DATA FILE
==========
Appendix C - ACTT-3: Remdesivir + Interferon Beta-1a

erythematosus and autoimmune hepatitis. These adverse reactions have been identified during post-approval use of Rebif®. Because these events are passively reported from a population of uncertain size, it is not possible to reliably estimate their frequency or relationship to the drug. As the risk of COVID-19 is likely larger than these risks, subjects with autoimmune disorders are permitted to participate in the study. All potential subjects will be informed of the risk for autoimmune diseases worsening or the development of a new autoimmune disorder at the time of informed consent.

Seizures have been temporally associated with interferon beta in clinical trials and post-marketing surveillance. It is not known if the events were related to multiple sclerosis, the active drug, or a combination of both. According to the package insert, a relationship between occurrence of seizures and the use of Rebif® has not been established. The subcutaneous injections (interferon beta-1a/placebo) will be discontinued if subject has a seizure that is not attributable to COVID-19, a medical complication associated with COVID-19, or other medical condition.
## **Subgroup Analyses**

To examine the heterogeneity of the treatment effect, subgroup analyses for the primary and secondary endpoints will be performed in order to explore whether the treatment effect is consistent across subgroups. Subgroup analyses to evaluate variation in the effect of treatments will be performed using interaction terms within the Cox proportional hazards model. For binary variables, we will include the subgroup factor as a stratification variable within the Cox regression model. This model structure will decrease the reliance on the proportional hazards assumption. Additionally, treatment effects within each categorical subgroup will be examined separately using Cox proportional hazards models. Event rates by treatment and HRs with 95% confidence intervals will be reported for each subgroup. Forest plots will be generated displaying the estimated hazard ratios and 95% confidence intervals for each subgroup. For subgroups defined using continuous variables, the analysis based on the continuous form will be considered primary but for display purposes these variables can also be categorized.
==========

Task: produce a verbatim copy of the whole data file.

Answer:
Appendix C - ACTT-3: Remdesivir + Interferon Beta-1a

erythematosus and autoimmune hepatitis. These adverse reactions have been identified during post-approval use of Rebif®. Because these events are passively reported from a population of uncertain size, it is not possible to reliably estimate their frequency or relationship to the drug. As the risk of COVID-19 is likely larger than these risks, subjects with autoimmune disorders are permitted to participate in the study. All potential subjects will be informed of the risk for autoimmune diseases worsening or the development of a new autoimmune disorder at the time of informed consent.

Seizures have been temporally associated with interferon beta in clinical trials and post-marketing surveillance. It is not known if the events were related to multiple sclerosis, the active drug, or a combination of both. According to the package insert, a relationship between occurrence of seizures and the use of Rebif® has not been established. The subcutaneous injections (interferon beta-1a/placebo) will be discontinued if subject has a seizure that is not attributable to COVID-19, a medical complication associated with COVID-19, or other medical condition.
## **Subgroup Analyses**

To examine the heterogeneity of the treatment effect, subgroup analyses for the primary and secondary endpoints will be performed in order to explore whether the treatment effect is consistent across subgroups. Subgroup analyses to evaluate variation in the effect of treatments will be performed using interaction terms within the Cox proportional hazards model. For binary variables, we will include the subgroup factor as a stratification variable within the Cox regression model. This model structure will decrease the reliance on the proportional hazards assumption. Additionally, treatment effects within each categorical subgroup will be examined separately using Cox proportional hazards models. Event rates by treatment and HRs with 95% confidence intervals will be reported for each subgroup. Forest plots will be generated displaying the estimated hazard ratios and 95% confidence intervals for each subgroup. For subgroups defined using continuous variables, the analysis based on the continuous form will be considered primary but for display purposes these variables can also be categorized.